Several articles ago I talked about the sad state of affairs surrounding the therapy for a scarring disease of the lungs, called pulmonary fibrosis, and specifically a variety called IPF. IPF is the most common cause of lung scarring and the outlook with this disease is poor, with average survival being 2-3 years following diagnosis.

One very interesting associated condition with this disease and one that may actually be part of the cause is a common GI disorder called reflux. When stomach acid and contents come up the food tube it may go down into the wind pipe. The amount of the material going down the wind pipe may be small. This process is called aspiration, and when only small amounts of material are involved we call this microaspiration. Most all patients with IPF have reflux. There is a growing body of scientific evidence that treating reflux may slow the progression of IPF. This is an extremely important finding since we have yet to find a specific therapy to treat this disease.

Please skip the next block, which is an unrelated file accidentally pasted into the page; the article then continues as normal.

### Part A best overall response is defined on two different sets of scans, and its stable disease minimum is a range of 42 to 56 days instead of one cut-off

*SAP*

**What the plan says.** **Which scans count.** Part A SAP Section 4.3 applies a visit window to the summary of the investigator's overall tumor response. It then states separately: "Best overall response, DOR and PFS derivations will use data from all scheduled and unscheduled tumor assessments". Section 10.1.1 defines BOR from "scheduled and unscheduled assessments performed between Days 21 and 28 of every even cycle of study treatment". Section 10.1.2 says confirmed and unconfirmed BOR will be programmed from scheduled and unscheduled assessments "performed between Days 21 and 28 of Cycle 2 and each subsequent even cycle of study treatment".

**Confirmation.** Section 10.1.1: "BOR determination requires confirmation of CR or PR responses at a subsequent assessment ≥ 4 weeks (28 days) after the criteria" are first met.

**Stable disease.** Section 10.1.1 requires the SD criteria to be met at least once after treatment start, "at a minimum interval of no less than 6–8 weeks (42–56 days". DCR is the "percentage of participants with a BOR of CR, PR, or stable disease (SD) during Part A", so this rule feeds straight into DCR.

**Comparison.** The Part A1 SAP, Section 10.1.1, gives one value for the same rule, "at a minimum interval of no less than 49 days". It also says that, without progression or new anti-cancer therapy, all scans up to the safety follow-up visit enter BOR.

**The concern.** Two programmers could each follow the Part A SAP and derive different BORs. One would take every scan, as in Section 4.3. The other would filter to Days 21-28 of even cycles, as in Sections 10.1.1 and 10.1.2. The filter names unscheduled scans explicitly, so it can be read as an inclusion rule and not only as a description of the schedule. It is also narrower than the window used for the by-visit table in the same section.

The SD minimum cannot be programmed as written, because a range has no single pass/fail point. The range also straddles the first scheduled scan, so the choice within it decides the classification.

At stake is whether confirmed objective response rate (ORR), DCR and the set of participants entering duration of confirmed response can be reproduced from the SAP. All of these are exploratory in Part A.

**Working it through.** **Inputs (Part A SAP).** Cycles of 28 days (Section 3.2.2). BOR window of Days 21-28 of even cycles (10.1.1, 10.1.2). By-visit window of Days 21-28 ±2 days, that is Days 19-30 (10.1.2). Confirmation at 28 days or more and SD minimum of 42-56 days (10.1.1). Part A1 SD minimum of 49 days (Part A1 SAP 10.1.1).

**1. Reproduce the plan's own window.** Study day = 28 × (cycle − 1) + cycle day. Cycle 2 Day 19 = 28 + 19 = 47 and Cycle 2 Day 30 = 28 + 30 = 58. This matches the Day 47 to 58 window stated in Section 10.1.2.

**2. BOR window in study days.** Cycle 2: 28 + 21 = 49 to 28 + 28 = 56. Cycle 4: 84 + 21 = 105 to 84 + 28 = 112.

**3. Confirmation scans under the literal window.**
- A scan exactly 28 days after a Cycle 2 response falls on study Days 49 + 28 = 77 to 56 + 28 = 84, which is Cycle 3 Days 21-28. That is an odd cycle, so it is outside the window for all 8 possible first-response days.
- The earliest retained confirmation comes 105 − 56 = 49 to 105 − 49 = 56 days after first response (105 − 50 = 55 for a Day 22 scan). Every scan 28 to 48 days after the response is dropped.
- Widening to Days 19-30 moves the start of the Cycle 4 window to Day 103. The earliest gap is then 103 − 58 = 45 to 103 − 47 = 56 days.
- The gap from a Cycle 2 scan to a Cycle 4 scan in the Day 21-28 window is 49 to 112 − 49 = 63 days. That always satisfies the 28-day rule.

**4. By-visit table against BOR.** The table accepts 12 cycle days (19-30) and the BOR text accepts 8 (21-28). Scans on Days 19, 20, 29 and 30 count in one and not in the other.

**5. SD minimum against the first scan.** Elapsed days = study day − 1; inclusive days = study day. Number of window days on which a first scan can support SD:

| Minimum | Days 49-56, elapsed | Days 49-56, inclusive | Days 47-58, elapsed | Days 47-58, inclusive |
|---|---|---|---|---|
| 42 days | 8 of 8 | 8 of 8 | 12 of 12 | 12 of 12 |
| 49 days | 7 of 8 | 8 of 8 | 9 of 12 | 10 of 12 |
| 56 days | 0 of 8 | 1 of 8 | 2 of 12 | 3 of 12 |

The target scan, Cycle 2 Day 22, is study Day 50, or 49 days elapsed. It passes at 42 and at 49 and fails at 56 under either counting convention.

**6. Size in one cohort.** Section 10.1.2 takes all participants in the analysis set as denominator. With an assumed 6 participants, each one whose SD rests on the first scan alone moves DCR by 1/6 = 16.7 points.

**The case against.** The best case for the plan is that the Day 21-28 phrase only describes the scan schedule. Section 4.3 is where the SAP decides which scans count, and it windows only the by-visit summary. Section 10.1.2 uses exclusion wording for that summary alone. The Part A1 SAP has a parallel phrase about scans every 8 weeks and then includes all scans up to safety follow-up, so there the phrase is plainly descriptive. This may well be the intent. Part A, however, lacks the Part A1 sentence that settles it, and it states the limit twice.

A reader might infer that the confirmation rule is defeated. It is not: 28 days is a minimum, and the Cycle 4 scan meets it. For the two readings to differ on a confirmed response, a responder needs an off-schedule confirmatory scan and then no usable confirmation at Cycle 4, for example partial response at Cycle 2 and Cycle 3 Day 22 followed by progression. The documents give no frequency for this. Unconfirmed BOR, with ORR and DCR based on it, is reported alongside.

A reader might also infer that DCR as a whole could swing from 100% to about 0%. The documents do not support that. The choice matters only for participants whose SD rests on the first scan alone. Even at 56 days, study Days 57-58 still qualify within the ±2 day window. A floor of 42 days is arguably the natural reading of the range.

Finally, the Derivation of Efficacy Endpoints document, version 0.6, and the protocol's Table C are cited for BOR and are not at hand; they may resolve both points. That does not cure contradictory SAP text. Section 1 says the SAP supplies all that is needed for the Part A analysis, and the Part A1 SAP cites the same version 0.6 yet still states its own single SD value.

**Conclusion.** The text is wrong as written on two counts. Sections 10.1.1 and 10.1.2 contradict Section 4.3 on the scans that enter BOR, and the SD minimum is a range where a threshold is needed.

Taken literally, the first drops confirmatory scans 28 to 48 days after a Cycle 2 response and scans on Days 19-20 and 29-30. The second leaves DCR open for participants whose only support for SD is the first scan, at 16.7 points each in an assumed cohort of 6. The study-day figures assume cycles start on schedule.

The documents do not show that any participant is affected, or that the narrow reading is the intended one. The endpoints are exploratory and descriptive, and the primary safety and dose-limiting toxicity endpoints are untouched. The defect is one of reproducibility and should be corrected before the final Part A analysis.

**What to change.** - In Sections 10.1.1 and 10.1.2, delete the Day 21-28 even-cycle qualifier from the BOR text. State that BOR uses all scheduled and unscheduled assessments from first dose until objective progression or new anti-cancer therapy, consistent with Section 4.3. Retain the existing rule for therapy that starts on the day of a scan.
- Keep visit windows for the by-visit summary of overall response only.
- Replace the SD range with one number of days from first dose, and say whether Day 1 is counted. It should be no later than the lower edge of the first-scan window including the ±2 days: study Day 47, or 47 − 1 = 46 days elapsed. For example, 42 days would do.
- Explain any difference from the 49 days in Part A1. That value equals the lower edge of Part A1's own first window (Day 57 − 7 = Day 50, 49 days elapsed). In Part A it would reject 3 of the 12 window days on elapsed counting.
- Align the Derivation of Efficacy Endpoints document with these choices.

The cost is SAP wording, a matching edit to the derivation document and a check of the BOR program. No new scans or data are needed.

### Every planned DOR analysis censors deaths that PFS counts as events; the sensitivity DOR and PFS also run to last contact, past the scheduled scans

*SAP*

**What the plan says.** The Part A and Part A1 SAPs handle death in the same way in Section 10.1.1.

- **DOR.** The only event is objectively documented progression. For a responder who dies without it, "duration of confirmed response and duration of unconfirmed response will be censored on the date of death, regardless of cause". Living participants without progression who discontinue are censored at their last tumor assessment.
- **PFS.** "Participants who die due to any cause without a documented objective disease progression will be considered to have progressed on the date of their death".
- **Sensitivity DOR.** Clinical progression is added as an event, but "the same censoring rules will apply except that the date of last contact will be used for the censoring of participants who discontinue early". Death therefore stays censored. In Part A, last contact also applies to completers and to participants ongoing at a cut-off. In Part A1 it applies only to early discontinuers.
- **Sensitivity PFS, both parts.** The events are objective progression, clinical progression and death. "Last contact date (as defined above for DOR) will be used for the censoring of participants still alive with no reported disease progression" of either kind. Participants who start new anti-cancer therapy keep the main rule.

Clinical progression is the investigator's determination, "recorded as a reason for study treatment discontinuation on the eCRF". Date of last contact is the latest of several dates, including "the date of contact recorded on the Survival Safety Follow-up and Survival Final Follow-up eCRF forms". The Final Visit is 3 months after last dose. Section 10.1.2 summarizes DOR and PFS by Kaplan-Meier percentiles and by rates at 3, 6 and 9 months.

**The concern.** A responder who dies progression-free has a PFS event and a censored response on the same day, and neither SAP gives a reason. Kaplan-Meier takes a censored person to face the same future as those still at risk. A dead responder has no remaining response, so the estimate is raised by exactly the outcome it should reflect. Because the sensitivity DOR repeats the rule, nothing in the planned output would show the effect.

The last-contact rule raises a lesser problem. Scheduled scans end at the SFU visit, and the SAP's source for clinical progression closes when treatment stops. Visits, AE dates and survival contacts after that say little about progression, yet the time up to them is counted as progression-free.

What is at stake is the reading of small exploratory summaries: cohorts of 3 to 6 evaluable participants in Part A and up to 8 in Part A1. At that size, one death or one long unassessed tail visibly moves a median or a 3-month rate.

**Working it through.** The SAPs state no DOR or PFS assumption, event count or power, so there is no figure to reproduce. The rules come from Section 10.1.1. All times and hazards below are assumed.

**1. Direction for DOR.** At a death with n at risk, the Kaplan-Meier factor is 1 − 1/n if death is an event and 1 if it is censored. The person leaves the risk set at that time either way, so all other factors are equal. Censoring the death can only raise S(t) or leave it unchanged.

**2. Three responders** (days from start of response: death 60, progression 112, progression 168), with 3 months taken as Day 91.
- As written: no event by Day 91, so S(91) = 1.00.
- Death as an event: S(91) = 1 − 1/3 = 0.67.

To be clear, although the case for the involvement of microaspiration in IPF is strong, it does not yet mean this is the root cause of the disease. What it does mean is that patients with IPF should have treatment for reflux and if you have symptoms of reflux you should have medical or surgical therapy to try and correct this problem. Remember, it is not enough to just have a treatment, but follow up is needed to see if that therapy is effective.